Read about our pricing and services
Bulk discounts are non-returnable.
FREE US Ground Shipping on 25+ copies
ISBN 9781591843160 Published Jan. 2010
See all formats
Posted Sept. 16, 2011 12:07 p.m. by dylan
In - 800 CEO Read Blog
➻ The Portfolio Javelin blog has recently pointed us to two additions to big conversations happening in our world—one in the publishing world and one in the world at large. First, Brooke Carey pointed us to Cory Doctorow's excellent article chronicling his understanding of the bookselling trade that attempts to help authors answer a vital question about marketing their book: Why Should Anyone Care? In the article, he writes about the difficulties he had in his first foray into self-publishing, and how much more work it required:
It doesn’t really matter how much time you spend hanging around bookstores or browsing online stores, until you’ve marketed a book, you don’t really know how to market a book.
I certainly didn’t.
Oh, when I launched my DIY short story collection With a Little Help, I figured I could deploy all the stuff I’d done when my other books had been published by mainstream publishers, the stuff that had given my books a little push to get them out of the midlist and into wider circles of attention and discussion. I knew I’d have to do some of the stuff my publisher had done, but like everyone doing something complicated for the first time, I dramatically underestimated how much work this would be. It’s not impossible, and it’s not horrible work—it’s challenging, exciting stuff, but it’s incredibly time consuming and it can be tough (and expensive—sending out hundreds of review copies ain’t cheap, but it was worth it, if only for the major feature in The Wall Street Journal this garnered me).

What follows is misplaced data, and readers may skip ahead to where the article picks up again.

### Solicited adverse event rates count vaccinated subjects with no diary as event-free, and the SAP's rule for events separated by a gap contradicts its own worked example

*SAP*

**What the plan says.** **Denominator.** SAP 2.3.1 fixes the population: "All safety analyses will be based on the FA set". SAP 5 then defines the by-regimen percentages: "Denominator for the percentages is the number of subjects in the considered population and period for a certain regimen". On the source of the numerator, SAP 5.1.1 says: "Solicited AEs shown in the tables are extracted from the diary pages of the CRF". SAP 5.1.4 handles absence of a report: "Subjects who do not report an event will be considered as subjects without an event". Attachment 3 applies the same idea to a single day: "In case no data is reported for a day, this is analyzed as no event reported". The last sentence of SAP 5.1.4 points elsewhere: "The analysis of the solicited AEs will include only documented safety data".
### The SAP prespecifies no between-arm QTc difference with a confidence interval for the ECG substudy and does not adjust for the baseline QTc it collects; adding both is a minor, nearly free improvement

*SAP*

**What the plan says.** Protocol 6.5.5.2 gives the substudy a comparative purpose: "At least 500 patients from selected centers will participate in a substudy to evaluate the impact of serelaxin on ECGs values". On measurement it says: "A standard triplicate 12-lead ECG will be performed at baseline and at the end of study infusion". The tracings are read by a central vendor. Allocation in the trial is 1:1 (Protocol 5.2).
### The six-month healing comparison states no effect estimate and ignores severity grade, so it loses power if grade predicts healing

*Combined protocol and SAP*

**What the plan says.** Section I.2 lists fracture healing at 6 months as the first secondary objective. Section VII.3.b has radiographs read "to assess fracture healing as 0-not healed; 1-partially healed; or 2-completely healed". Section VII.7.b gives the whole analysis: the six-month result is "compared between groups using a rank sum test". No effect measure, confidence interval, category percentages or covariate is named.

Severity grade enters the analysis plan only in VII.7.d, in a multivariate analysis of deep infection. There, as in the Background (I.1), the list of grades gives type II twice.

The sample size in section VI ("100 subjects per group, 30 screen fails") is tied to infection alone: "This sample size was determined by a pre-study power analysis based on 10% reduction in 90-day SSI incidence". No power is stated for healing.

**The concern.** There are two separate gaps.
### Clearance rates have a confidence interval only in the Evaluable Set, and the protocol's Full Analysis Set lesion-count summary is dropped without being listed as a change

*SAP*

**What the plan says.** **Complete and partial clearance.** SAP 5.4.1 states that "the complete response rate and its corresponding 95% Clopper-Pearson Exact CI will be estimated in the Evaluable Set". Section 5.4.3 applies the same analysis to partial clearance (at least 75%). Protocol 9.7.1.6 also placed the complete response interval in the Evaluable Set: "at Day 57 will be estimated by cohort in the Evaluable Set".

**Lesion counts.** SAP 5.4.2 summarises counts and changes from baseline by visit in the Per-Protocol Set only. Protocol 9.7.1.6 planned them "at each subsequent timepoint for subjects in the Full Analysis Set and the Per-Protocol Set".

Doctorow is always experimenting in publishing, and is very generous in sharing his experience in and advice about it. If you're an author looking to enter the field*, you should definitely look into the many things he's written about those experiences. Even if you're just a lover of books, you'll want to check out this article just to read about his experience in and passion for books and bookstores.